I also started and managed my own private medical practice, specializing in family medicine, in Minden, Louisiana.
In addition, beginning in the 1980s, I started a suite of diverse businesses and commercial real estate ventures that have grown across three states, creating hundreds of private sector jobs and that continue in operation today.
I credit my military service for helping me become successful in all phases of my life---instilling the sense that there is a much higher calling than serving one’s self. That servant leadership is a critical concept that has made this nation so great.
I grew up in a working-class home in Meridian, Mississippi, a town of 40,000 citizens.
My father worked for the power company.
He was drafted from a farm that he grew up on, out of high school and into the army-air corps – or the United States Air Force as it’s called today - to serve during WW II.
Several of my uncles served in the Marine Corps and in the Army during the war effort as well. Growing up among such men who made huge sacrifices during this military effort was a tremendous inspiration to me. Uncle BL fought under Patton in Germany, Uncle Fletcher fought as a Marine on Guam, Uncle John was a member of the 101st airborne at Bastogne.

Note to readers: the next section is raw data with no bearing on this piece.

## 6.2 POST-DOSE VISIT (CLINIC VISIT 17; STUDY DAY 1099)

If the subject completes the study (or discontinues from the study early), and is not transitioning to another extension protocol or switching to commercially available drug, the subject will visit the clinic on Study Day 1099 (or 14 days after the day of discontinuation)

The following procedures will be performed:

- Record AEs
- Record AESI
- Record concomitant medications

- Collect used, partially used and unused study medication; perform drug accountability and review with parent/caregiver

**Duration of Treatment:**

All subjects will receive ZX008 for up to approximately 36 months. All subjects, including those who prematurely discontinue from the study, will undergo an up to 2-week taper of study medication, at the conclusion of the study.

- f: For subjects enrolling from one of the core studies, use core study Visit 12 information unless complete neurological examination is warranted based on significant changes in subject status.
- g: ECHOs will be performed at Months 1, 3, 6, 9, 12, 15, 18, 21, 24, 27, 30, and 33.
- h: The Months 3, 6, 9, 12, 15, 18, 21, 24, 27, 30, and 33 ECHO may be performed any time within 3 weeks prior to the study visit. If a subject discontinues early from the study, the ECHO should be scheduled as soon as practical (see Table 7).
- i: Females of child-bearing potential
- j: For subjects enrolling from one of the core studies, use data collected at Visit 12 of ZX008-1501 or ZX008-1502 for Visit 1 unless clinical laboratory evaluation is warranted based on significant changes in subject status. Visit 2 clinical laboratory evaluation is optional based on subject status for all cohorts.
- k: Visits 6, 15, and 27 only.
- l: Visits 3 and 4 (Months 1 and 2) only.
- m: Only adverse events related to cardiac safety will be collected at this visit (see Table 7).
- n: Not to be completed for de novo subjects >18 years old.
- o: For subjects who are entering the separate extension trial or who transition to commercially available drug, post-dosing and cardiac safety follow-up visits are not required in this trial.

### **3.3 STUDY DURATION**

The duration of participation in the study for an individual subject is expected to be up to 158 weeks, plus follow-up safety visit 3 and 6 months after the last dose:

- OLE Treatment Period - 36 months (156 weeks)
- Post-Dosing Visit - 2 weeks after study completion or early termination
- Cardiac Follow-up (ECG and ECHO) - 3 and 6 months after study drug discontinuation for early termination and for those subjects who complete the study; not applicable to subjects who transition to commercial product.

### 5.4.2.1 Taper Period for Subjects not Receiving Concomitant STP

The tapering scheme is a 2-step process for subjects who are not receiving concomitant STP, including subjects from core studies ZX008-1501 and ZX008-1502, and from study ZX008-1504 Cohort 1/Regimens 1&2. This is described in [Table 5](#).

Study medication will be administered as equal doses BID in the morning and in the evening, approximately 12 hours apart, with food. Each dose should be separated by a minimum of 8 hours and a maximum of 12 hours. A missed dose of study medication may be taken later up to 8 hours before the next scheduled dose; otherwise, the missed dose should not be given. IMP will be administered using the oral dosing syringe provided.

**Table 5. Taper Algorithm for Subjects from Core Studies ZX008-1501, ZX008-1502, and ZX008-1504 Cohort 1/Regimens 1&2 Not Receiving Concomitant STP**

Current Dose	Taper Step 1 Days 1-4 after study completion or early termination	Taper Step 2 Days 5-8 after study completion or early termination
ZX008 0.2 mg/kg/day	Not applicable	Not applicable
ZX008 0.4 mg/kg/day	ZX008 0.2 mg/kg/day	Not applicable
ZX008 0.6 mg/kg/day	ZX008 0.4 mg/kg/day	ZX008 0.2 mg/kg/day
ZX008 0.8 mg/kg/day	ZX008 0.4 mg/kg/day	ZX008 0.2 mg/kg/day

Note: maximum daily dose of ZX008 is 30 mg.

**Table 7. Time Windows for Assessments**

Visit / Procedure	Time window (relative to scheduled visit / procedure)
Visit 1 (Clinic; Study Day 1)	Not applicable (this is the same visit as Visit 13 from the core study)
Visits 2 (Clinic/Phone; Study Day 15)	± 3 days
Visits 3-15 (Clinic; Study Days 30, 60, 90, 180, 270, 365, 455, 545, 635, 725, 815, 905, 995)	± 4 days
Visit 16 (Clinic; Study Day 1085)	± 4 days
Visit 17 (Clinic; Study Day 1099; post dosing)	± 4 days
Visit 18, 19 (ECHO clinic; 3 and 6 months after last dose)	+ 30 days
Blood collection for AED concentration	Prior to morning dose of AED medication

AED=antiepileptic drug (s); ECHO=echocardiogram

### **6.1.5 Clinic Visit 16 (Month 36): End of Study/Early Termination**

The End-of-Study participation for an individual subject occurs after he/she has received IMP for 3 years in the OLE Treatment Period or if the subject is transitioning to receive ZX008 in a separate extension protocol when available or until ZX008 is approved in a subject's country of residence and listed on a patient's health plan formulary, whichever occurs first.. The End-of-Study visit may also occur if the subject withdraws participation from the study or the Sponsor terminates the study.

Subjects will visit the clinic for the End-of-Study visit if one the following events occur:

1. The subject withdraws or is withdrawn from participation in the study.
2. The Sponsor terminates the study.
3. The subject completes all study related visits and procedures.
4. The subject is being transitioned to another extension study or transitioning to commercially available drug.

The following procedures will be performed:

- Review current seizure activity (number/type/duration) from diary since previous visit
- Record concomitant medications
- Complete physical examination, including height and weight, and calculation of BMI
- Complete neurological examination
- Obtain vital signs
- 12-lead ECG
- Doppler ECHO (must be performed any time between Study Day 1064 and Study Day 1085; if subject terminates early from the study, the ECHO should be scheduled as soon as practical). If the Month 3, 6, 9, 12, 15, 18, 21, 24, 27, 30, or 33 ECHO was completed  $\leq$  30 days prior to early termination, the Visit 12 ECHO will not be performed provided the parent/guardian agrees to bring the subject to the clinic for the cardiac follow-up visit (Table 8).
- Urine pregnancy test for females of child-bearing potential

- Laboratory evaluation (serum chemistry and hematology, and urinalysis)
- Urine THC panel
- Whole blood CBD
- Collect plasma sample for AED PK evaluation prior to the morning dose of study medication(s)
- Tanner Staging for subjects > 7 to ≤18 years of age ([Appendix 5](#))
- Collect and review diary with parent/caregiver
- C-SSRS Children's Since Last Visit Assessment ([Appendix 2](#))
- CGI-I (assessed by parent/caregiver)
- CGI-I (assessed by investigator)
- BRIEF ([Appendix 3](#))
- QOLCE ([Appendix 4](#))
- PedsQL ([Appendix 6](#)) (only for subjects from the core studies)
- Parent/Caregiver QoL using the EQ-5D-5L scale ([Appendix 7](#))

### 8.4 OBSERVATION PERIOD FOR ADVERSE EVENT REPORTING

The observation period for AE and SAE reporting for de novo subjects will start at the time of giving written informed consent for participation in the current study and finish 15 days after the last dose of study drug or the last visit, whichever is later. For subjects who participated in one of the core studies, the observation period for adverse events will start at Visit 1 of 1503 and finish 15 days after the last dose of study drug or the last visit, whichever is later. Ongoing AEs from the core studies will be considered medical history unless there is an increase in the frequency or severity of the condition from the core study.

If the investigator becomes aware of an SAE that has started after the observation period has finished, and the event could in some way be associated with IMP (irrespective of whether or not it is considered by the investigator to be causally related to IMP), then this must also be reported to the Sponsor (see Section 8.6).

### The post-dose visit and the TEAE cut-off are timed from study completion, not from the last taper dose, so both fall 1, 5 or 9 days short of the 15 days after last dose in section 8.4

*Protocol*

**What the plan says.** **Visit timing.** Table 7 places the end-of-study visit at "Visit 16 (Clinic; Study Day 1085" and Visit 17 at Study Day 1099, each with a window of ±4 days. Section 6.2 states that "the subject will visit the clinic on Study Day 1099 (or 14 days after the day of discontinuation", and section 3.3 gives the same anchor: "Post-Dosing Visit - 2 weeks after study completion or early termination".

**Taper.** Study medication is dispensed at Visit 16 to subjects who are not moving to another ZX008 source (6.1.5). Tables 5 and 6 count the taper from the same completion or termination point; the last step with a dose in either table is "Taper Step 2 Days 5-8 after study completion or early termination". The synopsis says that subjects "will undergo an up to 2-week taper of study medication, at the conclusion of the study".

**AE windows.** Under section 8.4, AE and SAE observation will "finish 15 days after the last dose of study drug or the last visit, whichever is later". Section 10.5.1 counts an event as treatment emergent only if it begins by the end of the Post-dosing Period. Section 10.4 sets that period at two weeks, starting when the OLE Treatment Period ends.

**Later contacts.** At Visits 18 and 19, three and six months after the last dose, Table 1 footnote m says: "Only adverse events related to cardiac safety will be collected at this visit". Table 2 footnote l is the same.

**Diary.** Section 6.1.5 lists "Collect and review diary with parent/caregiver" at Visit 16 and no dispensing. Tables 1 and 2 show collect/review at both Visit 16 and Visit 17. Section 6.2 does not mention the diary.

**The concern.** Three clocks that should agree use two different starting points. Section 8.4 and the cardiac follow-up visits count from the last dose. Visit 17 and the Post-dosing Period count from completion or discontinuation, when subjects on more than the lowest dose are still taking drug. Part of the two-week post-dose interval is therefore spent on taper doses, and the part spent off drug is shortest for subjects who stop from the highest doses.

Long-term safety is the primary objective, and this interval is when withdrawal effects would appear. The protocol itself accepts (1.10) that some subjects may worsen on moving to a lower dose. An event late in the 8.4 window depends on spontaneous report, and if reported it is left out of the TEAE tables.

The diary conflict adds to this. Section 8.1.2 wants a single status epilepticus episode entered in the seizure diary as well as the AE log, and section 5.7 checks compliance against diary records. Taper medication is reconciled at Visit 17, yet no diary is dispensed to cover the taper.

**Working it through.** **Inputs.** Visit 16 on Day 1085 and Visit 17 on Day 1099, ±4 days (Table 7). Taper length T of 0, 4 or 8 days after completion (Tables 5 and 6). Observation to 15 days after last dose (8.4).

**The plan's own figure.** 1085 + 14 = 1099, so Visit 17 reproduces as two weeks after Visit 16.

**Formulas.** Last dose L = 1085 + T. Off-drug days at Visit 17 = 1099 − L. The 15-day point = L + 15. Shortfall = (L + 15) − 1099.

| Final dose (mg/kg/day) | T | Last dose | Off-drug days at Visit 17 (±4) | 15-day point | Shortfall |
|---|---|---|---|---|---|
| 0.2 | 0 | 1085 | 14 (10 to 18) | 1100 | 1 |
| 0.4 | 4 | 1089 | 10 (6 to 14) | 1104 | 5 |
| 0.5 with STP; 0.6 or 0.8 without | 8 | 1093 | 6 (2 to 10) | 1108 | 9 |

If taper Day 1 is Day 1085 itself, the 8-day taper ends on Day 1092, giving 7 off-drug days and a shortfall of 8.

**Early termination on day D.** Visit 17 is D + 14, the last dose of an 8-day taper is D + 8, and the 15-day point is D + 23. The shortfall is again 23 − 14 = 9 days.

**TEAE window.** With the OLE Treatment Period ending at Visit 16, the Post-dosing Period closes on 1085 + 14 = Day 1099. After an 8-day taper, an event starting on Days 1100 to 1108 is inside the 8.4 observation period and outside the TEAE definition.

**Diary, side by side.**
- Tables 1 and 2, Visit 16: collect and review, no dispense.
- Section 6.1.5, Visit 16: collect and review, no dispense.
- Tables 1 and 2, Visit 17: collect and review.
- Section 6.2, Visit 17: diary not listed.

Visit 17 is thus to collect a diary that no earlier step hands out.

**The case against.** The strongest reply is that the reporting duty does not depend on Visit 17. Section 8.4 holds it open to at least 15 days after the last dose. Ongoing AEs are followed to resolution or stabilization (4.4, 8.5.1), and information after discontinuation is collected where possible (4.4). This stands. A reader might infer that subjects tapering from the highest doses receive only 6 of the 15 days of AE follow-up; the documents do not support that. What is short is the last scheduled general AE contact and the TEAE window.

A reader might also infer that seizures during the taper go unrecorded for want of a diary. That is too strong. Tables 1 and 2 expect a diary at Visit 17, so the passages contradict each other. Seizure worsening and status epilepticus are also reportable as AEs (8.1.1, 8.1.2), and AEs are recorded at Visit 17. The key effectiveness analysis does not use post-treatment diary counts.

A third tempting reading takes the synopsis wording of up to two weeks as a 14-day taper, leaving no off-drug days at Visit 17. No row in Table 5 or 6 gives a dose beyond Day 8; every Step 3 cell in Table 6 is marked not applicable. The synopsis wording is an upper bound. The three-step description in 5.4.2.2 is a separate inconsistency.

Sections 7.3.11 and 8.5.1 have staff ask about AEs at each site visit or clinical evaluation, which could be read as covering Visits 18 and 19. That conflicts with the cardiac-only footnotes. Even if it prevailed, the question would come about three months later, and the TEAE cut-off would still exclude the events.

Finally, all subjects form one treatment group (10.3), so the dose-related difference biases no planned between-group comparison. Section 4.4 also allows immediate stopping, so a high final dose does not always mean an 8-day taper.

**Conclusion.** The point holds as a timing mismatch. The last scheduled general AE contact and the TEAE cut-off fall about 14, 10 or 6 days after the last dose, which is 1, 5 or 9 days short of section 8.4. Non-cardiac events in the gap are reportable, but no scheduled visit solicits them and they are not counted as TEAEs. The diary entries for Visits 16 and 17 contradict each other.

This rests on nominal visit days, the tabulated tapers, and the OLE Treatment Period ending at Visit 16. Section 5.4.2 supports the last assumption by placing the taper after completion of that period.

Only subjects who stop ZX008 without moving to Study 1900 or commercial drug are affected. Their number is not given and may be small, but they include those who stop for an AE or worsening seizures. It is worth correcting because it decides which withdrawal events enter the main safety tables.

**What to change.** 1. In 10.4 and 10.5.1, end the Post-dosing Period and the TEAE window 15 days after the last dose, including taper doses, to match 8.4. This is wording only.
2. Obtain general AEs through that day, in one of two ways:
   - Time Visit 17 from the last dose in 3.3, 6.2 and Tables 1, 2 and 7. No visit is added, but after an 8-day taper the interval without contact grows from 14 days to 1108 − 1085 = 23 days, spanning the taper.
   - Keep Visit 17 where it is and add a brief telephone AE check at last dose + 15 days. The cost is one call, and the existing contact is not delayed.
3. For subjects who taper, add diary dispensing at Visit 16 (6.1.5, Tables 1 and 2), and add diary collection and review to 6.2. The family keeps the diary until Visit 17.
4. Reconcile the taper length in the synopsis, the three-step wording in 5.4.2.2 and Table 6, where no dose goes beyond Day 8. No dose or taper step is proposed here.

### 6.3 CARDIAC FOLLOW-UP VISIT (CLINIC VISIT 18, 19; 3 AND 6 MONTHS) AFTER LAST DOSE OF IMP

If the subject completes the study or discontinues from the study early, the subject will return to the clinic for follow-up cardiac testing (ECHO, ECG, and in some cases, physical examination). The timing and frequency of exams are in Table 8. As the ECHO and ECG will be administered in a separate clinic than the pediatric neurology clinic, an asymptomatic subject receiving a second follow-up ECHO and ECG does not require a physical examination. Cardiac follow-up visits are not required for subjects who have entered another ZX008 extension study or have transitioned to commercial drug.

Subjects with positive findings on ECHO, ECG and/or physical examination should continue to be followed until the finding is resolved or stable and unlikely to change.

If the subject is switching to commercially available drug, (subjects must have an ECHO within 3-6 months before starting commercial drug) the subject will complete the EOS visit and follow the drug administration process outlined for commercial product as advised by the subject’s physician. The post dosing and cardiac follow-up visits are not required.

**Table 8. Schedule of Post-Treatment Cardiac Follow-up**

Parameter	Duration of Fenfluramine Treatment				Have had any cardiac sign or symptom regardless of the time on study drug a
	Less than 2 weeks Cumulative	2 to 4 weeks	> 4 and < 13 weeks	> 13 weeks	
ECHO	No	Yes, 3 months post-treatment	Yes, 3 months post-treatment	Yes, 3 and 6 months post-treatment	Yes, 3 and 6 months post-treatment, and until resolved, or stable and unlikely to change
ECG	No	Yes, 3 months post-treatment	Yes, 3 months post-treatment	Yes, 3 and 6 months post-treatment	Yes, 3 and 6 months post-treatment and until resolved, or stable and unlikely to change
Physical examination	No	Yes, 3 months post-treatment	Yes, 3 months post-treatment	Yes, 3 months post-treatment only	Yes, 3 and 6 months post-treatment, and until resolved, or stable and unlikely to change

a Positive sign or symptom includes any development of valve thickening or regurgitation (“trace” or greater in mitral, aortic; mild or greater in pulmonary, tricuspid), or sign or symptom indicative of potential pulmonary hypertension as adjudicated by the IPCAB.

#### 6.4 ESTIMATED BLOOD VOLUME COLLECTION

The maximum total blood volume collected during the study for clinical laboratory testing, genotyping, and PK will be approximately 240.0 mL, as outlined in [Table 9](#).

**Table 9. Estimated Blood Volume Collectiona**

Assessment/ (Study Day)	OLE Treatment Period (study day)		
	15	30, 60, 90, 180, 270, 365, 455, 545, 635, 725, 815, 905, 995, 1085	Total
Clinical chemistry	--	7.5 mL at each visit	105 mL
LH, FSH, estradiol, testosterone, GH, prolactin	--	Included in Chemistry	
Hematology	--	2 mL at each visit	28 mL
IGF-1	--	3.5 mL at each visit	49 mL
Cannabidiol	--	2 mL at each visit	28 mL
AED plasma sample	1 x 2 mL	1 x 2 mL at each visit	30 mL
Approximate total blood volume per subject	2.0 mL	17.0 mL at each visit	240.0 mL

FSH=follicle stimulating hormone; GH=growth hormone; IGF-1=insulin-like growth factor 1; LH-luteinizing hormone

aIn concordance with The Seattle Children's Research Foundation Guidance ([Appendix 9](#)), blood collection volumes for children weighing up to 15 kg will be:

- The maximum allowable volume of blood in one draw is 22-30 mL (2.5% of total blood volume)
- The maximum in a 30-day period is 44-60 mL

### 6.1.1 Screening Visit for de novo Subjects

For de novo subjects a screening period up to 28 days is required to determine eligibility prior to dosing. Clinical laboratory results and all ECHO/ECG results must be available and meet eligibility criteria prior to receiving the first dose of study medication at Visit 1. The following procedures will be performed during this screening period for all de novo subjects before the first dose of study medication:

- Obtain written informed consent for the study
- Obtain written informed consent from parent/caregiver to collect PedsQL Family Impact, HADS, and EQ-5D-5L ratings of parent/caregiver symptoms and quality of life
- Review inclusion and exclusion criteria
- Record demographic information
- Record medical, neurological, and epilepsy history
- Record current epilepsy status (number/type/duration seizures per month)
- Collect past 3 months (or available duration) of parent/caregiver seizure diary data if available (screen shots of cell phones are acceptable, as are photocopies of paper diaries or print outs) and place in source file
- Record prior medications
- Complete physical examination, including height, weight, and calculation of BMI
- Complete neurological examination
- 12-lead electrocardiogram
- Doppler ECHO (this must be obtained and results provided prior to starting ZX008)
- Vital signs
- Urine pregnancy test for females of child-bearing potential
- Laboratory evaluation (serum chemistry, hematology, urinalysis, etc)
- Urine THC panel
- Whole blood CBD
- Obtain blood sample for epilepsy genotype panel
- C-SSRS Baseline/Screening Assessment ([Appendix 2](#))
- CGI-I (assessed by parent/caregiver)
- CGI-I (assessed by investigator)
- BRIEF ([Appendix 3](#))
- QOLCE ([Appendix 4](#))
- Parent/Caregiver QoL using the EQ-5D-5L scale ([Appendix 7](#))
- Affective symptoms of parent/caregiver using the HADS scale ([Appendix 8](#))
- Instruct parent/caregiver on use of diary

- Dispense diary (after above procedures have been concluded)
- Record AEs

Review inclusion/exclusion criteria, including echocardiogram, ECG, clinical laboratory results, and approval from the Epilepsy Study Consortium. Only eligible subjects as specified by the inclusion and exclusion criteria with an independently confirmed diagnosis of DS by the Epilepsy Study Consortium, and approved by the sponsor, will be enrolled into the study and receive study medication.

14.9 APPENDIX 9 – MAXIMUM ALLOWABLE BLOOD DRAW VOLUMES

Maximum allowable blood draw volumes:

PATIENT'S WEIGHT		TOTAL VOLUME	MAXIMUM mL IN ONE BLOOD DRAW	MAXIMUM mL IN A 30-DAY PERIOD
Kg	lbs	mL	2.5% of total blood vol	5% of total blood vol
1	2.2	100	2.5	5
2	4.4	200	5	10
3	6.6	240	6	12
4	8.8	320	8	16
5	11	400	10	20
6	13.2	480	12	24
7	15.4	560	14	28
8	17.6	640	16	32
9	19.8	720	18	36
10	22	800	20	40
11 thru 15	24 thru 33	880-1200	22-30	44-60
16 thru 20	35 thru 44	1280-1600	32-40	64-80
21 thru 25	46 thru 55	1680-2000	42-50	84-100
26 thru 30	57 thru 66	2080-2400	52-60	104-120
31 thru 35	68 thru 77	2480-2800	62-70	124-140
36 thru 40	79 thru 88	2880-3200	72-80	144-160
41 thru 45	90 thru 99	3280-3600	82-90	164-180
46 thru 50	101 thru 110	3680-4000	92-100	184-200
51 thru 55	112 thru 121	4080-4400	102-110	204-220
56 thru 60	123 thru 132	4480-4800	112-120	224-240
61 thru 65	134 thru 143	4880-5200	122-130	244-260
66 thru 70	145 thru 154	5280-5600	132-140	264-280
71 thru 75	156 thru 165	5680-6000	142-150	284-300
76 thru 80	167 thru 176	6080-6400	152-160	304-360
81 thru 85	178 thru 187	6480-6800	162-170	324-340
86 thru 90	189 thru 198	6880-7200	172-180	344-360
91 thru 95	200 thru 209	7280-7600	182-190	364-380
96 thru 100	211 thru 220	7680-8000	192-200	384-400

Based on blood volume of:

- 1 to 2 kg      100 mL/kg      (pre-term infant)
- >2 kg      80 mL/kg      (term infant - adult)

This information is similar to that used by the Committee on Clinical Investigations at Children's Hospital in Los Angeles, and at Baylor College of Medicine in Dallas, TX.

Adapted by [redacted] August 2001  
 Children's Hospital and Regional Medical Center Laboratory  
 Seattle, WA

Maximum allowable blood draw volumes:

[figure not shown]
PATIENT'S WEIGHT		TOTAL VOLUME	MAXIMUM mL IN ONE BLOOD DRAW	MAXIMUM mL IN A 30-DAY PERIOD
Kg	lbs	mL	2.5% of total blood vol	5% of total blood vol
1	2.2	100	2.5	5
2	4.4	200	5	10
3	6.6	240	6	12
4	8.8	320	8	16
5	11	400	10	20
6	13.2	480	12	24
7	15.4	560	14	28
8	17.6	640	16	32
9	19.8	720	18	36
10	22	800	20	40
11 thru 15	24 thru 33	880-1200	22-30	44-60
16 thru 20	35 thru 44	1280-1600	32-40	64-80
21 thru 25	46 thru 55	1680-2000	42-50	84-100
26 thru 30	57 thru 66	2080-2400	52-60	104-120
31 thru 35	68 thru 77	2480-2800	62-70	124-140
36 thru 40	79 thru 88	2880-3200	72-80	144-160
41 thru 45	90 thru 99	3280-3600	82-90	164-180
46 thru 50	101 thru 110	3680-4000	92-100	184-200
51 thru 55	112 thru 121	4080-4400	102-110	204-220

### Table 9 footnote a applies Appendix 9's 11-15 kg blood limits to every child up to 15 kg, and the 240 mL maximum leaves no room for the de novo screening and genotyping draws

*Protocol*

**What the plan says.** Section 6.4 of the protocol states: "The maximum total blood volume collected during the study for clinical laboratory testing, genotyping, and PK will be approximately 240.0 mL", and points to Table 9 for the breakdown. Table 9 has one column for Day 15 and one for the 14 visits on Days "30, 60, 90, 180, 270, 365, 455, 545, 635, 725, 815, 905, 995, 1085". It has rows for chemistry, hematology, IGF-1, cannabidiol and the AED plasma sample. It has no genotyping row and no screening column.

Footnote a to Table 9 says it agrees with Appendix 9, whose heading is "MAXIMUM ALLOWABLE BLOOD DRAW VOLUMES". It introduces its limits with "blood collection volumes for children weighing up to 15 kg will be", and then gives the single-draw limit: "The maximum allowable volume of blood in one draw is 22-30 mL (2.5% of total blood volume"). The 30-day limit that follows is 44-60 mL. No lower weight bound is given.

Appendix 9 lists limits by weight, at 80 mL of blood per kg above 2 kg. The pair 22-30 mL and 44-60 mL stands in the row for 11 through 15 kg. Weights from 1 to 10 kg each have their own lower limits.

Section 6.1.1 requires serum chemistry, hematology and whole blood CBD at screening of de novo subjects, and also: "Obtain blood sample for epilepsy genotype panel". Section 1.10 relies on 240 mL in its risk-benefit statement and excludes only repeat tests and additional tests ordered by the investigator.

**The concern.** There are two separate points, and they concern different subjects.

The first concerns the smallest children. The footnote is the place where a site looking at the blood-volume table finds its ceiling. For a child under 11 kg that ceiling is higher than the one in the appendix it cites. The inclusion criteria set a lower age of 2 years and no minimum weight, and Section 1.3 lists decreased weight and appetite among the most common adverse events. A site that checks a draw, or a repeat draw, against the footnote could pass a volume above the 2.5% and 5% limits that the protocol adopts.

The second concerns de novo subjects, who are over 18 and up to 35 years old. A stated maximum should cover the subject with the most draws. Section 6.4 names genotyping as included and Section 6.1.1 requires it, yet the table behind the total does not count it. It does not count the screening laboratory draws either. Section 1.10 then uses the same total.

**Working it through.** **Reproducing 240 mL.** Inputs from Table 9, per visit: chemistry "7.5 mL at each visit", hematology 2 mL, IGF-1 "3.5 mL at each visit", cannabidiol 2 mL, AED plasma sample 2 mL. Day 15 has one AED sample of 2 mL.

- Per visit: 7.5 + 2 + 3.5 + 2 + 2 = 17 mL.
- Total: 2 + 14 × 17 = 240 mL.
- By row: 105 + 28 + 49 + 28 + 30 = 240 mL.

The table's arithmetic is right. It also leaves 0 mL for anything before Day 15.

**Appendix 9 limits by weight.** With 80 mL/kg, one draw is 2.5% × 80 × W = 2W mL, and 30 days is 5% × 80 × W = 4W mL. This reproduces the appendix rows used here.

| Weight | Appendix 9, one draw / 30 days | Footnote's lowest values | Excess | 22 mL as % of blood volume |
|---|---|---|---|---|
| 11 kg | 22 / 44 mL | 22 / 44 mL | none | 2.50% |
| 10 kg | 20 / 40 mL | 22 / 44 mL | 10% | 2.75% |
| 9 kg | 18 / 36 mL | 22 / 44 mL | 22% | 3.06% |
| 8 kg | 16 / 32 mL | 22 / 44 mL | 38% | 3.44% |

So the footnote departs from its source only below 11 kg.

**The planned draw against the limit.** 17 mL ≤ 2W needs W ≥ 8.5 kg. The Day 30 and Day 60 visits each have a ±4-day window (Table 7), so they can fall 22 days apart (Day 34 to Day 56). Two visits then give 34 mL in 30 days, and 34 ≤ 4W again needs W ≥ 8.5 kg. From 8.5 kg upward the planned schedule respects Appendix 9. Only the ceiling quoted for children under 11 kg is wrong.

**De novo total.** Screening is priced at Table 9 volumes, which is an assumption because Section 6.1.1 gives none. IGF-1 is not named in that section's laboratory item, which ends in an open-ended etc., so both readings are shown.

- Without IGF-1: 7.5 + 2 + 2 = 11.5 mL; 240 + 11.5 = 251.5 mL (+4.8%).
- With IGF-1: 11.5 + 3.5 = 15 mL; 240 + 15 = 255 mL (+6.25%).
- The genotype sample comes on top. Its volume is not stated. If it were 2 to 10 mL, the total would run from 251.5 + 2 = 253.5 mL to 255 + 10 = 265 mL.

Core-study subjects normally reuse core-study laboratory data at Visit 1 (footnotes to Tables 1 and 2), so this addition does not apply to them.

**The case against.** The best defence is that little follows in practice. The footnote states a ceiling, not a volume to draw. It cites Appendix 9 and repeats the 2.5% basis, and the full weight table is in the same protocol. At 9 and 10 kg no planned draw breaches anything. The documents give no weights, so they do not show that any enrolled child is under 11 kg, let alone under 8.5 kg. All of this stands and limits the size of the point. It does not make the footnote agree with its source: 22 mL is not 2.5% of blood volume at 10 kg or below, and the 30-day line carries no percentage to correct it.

It was, therefore, a great honor to serve my country in uniform when the opportunity arose.
However, I was also inspired to one day become a doctor.
My grandmother was a licensed practical nurse and I was always fascinated by the stories she told of working in the hospital environment. (That was long before the days of the HIPAA laws that protect privacy).
Because of this inspiration and the motivation to help mankind through providing health care, at age 11, I accepted the calling to become a physician.
At that same age, I also surrendered my life to the Lord.
During my senior year of high school my father suddenly passed away, and my mother was already disabled.
While I knew I still wanted to pursue a medical career, I was not sure how I was going to finance it.
Nonetheless, I managed to work my way through three years of college.
Unfortunately, I ran out of money during my first year of medical school.